Published: March 01, 2017 | Comments
2016 was a record-setting year for data breaches in the United States. According to the Identity Theft Resource Center (ITRC), tracked data breaches increased by 40 percent in 2016, as more than 36 million records containing social security numbers (SSNs), credit/debit card numbers, protected health information (PHI), emails, passwords and usernames were compromised. In addition, identity fraud reached an all-time high, affecting more than 15.4 million U.S. consumers.
With cyberattacks and fraudulent activity showing no sign of slowing down, the call center – which regularly holds and processes personally identifiable information (PII), like payment card numbers and SSNs – must take on a more robust role in mitigating these risks. Just one data breach, whether from an inside or outside threat, could expose customers’ most sensitive information and create a public relations nightmare, as the organization struggles to repair its damaged reputation.
Fortunately, data security is taking a front seat in call centers’ priorities. In 2017, many of the forthcoming trends we see revolve around encrypting data and complying with current and pending regulations. We will also see more emphasis on the customer experience, as well as an increased use of remote agents. With these trends in mind, let’s take a look at our top five predictions for call centers in the year ahead.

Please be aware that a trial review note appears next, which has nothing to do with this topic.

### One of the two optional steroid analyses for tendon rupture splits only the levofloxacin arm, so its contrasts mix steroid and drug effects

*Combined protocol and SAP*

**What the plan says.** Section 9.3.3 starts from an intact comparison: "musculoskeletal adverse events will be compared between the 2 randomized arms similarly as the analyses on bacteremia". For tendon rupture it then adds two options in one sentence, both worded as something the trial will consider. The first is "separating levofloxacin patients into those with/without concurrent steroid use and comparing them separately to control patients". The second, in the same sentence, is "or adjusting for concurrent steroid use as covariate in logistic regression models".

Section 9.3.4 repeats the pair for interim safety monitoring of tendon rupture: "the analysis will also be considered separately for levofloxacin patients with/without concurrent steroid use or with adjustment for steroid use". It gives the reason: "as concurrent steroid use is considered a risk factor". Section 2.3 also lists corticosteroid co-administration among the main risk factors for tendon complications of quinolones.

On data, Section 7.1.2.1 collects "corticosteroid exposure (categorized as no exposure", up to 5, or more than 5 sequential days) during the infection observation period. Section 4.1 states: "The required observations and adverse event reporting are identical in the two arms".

1. Data security will move to the top of the call center agenda. Increasing card-not-present (CNP) transactions and ongoing fraudulent activity (both from rogue agents and fraudulent callers) will put data security in the spotlight. Plus, there is an alarming amount of complacency among consumers regarding the security of their personal information. A recent Pew Research Center study found that despite trusting modern institutions to protect their data, many Americans rarely follow cybersecurity best practices themselves. The combination of these trends creates a perfect storm for exposing risks in the call center – the weakest link in the security chain. As a result, we predict that call centers will increasingly look not only to encrypt PII, but also to keep it out of their infrastructures completely. This is an important step toward protecting sensitive information and preventing brand-damaging data breaches.
2. Companies will accelerate their preparations for the European Union’s General Data Protection Regulation (EU GDPR). May of 2018 may seem ages away, but companies and their call centers (which fall under the regulation’s scope) must begin preparing to comply with the EU GDPR now. Although it is an EU regulation, the GDPR actually affects any company that holds or processes data pertaining to EU citizens. U.S. companies cannot afford to be complacent – enterprises who do not comply face fines of up to €20 million or 4 percent of their global annual revenue (whichever is the greater). If more than half of U.K. organizations are not “fully aware” of the GDPR, one can only imagine the lack of preparation among U.S. organizations. We predict that as 2017 continues, companies will start to pay greater attention to the GDPR, as well as educating their business on the regulation’s ramifications.